There were plenty of highlights. After a sweet introduction by Marv and Rindy Ross from Quarterflash, Wheatfield took the dais to accept their OMHOF award. And once they all got onstage, they practically outnumbered the spectators. After guitarist Don Ross (no relation to Marv) told his lengthy life story to an anxious audience, about half the group broke into one of their current staples, a spirited acappella doo-wop version of Sam Cooke’s “Chain Gang,” which was very well-received by a grateful throng— perhaps thankful that no one else in the band had anything more to say.

Godparents of the Portland punk scene Fred and Toody Cole endearingly introduced drummer Sam Henry, whose pedigree in the local music scene is about as stellar as it gets—if just for the fact that over the years he has backed, the Coles, Greg Sage and Chris Newman in various bands—and they’re all in the Hall, so Sam rightfully belongs there too. He was humble and shy, of course. And charming.

Honoring another recipient, Fred and Toody also introduced Satyricon founder, the celebrated George Touhouliotis who, in the evening’s biggest disappointment, was unable to attend the party: ostensibly touring in Greece—but I wouldn’t bet the farm on that one. Whatever the case, he wasn’t there and that was a little disheartening. I was really looking forward to seeing him.

Artist of the Year, Esperanza Spaulding also phoned it in, but she is a busy young musician with her star still in sharp ascent, so it’s entirely possible she had a gig somewhere. But, hey, it’s not like you’re inducted into the Oregon Music Hall of Fame everyday either. C’mon!

Guitarist Norman Sylvester’s selection to the Hall was followed by a short concert performance in which he was joined by Lenny Rancher. Lenny more than held his own with the resident blues legend, matching the master riff for riff. Later in the evening Lenny returned to add blazing guitar to the Crazy 8s’ energetic star-studded set.

Todd Duncan doesn’t appear to be young anymore, bepaunched and a bit red-faced, but he still radiates a lot of energy and conviction. The horn section of Danny Schauffler, Tim Tubb and Lewis Livermore shone brilliantly. Punchy, with a hard edge. Guitarist Mark Wanaka reeled off several fiery solos, sharing the space with Jon Koonce, Nu Shoozer John Smith and Lenny.

Lenny Rancher is an amazing guitar player. He’s always been good. Underrated in this city. But he has become a superlative player. Not only did he throw down incredibly concise tone-clenching leads with the 8s, his rhythm guitar work on several songs was absolutely out of this world. Look for a new album from Lenny Rancher later in the year. It’s going to be great.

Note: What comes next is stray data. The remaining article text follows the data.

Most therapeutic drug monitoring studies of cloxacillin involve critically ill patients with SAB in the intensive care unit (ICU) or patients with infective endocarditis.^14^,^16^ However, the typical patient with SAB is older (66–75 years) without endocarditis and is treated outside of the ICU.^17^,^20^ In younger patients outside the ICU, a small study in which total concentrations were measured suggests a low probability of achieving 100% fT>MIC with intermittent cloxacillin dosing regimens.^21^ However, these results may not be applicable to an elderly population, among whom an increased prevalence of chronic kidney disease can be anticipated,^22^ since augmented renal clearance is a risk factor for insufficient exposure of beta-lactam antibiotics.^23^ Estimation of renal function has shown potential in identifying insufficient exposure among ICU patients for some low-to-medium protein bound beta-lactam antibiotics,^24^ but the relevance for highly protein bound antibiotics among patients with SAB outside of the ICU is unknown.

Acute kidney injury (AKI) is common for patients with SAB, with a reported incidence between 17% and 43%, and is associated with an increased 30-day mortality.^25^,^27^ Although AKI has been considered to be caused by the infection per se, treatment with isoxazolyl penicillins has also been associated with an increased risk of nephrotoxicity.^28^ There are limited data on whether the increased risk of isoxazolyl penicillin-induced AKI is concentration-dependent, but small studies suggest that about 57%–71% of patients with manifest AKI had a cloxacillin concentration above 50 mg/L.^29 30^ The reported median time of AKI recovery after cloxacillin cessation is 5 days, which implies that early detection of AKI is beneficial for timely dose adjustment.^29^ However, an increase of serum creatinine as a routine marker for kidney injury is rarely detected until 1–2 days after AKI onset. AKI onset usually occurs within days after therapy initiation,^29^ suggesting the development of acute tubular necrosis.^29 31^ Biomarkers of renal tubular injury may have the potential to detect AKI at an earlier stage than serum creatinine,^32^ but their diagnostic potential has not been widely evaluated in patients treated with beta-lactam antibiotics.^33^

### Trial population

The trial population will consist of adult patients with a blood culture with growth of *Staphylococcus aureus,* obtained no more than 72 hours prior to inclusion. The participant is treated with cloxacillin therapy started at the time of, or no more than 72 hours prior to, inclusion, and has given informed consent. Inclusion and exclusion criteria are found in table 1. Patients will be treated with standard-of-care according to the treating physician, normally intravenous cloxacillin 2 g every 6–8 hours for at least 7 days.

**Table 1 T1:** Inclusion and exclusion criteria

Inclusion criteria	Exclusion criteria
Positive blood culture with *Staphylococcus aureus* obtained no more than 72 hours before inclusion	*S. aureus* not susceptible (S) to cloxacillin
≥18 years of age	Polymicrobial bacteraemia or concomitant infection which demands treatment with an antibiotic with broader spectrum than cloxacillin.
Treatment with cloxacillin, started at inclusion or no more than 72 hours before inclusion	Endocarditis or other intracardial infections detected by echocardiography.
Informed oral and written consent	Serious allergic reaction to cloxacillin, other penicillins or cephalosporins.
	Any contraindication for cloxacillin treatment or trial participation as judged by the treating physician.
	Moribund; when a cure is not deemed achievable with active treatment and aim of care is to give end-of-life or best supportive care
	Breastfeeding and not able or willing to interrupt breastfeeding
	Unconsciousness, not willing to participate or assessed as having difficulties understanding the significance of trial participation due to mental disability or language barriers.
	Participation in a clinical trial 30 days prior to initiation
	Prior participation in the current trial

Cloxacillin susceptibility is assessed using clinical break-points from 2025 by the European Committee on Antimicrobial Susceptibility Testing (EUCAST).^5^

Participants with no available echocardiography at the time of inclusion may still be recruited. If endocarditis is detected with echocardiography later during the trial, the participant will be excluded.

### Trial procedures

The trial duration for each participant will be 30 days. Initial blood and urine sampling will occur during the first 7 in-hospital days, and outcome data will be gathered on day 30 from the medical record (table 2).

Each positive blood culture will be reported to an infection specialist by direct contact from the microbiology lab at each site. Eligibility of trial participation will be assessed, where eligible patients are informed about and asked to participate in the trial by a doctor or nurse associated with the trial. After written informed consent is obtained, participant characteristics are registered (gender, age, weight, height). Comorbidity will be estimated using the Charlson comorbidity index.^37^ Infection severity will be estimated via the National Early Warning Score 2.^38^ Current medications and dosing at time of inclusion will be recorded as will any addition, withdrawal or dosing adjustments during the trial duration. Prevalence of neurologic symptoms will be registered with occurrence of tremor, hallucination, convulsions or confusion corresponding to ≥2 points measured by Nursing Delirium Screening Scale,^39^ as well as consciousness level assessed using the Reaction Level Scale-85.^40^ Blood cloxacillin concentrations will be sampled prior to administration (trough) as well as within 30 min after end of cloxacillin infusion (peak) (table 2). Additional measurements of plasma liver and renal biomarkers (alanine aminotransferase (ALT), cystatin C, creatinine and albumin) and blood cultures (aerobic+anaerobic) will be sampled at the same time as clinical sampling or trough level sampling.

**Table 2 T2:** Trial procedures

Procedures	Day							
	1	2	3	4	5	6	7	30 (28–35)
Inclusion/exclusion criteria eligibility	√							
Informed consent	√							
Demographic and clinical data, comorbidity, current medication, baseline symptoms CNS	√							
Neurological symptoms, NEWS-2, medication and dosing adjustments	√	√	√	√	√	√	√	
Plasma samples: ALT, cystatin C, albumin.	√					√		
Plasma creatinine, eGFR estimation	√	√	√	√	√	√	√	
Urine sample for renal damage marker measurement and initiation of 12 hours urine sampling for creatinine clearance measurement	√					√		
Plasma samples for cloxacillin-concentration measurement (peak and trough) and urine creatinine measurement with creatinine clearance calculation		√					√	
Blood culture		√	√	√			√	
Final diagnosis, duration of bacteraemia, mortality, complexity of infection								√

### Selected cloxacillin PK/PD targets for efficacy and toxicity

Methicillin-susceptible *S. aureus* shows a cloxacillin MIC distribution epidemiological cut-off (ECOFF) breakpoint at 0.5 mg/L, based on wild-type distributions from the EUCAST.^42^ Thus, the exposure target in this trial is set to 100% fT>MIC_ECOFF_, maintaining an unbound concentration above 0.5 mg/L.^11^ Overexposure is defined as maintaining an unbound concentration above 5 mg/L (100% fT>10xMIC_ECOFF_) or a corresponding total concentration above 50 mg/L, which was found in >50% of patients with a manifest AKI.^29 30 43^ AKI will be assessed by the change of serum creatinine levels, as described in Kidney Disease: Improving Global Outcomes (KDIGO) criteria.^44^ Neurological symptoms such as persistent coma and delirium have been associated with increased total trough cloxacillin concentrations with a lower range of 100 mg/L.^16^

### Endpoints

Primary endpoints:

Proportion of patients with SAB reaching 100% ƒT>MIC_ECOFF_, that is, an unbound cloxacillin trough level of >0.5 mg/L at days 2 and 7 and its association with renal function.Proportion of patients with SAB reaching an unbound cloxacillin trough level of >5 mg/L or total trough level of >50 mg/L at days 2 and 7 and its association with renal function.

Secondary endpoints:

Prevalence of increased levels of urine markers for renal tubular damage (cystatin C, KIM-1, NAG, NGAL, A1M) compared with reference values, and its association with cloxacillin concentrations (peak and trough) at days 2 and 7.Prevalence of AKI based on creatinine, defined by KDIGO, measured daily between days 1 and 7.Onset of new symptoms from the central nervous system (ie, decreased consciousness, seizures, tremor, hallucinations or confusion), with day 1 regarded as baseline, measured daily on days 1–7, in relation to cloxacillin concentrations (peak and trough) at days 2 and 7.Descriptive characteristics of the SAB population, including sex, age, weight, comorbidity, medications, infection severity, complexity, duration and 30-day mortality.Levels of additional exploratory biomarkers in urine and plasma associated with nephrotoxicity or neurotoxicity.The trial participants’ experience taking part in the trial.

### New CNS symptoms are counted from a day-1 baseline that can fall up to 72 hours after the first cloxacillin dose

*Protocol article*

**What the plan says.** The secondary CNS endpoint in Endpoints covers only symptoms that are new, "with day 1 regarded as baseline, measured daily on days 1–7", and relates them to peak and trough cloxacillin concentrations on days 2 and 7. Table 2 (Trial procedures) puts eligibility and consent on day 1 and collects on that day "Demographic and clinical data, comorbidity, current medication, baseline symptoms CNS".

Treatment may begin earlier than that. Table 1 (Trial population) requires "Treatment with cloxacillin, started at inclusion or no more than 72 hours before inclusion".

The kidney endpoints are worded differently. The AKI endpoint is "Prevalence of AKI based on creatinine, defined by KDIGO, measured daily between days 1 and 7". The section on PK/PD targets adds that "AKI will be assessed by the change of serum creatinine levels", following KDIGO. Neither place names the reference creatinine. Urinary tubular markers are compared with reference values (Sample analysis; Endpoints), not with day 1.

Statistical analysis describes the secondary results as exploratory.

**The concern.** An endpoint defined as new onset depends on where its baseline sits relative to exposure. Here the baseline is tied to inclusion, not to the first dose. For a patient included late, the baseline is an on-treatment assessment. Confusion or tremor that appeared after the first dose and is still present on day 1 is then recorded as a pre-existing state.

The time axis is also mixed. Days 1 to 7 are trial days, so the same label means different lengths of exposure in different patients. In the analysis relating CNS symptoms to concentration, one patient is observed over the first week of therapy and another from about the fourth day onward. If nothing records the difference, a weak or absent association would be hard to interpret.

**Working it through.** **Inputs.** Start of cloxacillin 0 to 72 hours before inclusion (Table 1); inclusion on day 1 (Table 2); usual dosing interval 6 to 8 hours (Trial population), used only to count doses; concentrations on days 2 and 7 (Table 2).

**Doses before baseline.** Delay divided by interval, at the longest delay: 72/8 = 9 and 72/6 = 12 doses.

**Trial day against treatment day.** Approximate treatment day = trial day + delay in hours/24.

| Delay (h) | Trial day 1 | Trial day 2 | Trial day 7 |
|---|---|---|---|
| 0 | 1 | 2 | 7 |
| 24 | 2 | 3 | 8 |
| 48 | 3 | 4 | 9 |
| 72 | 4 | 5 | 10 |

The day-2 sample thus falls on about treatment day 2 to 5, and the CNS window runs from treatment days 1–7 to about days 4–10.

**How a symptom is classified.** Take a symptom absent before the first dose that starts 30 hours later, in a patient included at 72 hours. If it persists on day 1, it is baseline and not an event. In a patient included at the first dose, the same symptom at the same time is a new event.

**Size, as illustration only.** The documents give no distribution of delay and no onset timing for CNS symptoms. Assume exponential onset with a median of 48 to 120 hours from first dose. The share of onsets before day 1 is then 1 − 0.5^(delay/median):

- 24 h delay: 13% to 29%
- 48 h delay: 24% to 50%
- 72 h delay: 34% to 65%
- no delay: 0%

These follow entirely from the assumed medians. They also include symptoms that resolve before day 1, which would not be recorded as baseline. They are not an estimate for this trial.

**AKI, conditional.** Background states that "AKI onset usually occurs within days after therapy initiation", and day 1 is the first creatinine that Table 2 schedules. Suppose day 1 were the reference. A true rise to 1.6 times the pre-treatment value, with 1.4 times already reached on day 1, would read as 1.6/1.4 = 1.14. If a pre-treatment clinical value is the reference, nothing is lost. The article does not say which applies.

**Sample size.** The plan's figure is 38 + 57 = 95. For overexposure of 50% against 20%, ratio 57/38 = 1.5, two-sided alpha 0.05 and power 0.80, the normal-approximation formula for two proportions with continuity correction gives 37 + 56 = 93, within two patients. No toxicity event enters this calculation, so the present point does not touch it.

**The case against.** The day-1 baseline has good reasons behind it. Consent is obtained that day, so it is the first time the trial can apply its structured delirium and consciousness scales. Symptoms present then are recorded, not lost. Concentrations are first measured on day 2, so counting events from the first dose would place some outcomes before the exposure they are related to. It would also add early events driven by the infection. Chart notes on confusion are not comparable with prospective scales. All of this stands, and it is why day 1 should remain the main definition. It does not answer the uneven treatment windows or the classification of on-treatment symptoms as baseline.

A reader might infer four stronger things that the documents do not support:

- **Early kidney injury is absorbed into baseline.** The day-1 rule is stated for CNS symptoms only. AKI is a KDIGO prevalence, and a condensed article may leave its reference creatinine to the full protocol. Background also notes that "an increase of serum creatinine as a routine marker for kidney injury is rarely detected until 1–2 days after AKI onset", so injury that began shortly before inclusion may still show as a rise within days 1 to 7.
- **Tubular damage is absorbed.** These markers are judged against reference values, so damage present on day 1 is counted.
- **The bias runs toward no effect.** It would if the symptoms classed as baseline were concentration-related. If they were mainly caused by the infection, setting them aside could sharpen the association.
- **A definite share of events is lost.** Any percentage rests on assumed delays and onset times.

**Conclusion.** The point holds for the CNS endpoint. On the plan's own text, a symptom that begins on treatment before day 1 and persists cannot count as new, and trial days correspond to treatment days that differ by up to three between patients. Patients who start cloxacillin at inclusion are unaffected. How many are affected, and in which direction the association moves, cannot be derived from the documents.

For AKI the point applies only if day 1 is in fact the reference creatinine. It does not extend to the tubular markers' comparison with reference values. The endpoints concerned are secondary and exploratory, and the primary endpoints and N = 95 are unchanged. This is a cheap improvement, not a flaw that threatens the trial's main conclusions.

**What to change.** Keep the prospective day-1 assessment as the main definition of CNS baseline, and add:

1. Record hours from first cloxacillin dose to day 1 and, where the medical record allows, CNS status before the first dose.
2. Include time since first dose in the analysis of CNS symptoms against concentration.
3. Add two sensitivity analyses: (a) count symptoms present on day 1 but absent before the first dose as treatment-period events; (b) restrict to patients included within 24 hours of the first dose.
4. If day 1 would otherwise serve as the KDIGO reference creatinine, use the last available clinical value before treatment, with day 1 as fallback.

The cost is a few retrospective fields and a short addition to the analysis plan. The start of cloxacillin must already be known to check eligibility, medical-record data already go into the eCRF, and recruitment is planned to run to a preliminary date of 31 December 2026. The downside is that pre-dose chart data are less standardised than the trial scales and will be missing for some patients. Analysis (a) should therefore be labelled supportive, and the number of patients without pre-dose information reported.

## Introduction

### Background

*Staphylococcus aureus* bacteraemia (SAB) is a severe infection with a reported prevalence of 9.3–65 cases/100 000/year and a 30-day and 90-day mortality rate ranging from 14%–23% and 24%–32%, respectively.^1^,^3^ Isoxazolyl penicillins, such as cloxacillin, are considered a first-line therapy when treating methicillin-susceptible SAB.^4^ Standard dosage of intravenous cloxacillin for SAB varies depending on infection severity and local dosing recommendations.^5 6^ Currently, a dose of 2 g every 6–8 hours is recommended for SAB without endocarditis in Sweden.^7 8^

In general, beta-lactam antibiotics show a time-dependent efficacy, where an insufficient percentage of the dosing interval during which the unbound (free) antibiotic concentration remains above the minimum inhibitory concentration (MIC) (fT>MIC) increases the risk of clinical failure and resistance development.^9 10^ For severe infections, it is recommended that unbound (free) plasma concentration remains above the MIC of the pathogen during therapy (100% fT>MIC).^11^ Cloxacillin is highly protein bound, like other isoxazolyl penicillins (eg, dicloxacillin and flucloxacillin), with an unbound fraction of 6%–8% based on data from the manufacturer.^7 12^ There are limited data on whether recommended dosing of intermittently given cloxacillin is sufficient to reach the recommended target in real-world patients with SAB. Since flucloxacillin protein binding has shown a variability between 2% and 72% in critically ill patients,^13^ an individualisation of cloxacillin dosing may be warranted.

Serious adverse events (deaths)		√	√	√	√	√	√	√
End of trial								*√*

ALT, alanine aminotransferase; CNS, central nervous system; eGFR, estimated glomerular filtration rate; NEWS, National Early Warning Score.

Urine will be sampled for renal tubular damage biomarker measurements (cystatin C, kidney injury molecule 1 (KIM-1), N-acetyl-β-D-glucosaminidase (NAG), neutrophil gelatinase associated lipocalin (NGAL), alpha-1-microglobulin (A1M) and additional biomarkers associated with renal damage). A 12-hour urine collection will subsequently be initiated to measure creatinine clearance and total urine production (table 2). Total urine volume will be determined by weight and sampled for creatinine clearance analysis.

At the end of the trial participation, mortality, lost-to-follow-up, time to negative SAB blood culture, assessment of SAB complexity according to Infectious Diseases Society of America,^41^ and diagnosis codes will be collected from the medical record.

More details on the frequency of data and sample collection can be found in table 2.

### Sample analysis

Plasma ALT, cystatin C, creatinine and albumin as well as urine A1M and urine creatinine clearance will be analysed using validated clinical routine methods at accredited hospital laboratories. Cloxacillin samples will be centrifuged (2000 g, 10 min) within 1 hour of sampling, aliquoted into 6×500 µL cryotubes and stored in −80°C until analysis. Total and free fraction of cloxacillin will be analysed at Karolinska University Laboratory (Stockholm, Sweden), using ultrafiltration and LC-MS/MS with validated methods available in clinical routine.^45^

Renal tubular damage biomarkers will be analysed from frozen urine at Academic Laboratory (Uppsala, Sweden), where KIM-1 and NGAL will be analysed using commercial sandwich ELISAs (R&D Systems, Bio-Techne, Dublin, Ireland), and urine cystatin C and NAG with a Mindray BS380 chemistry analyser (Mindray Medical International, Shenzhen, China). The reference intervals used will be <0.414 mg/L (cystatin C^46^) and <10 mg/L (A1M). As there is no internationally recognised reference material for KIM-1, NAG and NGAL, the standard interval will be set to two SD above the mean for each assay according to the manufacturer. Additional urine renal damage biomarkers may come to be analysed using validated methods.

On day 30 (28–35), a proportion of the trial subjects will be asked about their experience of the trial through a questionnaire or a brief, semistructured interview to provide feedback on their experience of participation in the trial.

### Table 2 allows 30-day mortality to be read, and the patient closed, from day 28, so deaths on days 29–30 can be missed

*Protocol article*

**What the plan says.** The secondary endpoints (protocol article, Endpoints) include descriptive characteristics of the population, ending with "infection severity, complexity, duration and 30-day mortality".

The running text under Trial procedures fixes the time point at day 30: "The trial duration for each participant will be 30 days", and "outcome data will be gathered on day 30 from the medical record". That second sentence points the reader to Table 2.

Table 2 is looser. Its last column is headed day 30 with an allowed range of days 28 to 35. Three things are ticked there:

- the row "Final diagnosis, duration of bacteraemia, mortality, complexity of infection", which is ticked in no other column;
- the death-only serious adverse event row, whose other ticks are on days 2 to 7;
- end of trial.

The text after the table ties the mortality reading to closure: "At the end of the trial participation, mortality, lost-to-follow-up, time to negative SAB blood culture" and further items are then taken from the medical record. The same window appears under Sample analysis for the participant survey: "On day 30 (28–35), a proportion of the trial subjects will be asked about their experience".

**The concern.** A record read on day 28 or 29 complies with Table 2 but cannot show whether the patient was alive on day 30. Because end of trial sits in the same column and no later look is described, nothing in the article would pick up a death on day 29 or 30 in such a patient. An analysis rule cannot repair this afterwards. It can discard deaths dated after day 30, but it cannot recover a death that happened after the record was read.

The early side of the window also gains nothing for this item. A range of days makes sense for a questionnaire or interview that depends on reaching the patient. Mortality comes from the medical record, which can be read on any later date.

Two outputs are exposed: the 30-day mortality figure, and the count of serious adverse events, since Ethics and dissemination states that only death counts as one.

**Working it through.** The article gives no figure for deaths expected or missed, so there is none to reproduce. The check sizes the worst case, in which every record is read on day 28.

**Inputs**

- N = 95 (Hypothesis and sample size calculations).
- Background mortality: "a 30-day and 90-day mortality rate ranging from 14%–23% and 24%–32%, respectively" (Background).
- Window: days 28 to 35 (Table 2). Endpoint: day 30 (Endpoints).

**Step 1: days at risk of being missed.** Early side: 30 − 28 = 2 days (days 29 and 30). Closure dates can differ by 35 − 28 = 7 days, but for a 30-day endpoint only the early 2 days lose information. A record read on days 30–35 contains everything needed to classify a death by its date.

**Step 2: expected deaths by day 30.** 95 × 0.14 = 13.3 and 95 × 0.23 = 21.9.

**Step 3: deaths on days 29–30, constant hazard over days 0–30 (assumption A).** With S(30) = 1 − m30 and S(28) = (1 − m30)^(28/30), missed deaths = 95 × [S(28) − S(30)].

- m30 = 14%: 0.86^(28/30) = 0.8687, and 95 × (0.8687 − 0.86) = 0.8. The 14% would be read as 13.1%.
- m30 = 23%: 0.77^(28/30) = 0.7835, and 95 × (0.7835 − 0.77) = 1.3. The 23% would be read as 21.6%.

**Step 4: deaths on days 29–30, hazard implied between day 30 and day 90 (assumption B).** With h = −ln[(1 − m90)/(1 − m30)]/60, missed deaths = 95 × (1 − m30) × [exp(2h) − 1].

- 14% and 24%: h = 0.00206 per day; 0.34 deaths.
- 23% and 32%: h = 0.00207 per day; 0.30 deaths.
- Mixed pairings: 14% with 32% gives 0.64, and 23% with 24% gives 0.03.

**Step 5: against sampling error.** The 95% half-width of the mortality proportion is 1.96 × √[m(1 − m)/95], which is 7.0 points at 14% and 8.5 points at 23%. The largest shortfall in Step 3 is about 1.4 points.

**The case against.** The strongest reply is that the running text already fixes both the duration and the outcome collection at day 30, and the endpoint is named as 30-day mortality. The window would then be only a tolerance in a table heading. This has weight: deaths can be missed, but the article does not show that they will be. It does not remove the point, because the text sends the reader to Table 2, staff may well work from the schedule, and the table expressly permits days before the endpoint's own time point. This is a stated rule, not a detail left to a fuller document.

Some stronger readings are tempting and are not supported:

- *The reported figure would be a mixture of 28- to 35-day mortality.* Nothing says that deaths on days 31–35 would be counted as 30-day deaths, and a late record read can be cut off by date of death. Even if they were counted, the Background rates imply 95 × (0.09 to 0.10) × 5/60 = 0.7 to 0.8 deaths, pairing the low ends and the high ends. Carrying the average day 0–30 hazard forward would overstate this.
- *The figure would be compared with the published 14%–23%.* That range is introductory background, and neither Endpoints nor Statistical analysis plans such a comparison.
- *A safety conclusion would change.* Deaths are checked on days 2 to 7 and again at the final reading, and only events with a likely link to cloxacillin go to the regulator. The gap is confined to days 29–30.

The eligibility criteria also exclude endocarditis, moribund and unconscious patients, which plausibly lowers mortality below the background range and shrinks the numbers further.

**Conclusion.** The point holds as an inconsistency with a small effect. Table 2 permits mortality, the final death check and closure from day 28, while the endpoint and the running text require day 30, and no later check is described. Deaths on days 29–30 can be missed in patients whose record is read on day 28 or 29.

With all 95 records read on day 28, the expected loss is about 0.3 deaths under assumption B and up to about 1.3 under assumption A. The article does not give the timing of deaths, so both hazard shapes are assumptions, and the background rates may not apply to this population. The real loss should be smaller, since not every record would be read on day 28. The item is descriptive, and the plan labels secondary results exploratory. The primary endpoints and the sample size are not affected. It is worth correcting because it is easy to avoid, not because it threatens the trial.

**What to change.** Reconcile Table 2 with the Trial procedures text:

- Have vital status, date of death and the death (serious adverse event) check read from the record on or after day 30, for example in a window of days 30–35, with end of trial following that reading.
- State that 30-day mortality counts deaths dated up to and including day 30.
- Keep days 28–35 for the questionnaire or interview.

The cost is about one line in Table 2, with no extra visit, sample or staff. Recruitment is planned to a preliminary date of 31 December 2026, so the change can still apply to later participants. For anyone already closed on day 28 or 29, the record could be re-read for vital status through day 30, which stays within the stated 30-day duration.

The guitar auction in the middle of the show during the intermission, hosted by a quite enchanting cross-dressed man, really sucked the energy out of the presentation. It dragged on (so to speak) far too long and it would seem that few in the audience had enough disposable personal income to bid more than six hundred bucks for a nice looking Gibson SG signed by the band Montrose, or a pretty Strat signed by the members of My Morning Jacket. Hell, the guitars alone were worth more than that.

While the money garnered from the auction goes for a good cause (Music Education programs in the schools), there must be a better way to present the instruments in order to receive higher bids. If the OMHOF benefit were a contest on Donald Trump’s Apprentice, somebody would be “fired.”

At the same time, mention also must be made of Tony Starlight’s witty, understated performance as master of ceremonies. His irreverent, off-the-cuff sarcasm hits just the right note for the solemn sincerity often voiced by the award winners. Lighten up, you guys!

Still, it was only the fifth year of an event that will hopefully continue on into perpetuity. It’s still in its infancy. And each year the program improves and smoothes out, so there is every reason to expect that to continue. The move from the Roseland to the Newmark Theater certainly lends the ceremony a welcome touch of class. However, the Newmark is in no way prepared to deal with a crowd of rowdy music-loving imbibers. The lines for beer were interminable. Worse than at the Schnitz. Someone ought to inform the Newmark Theater administration that they could make a ton of money just by wheeling a couple of kegs out onto the concourse and pumping the beer out to the masses as fast as humanly possible.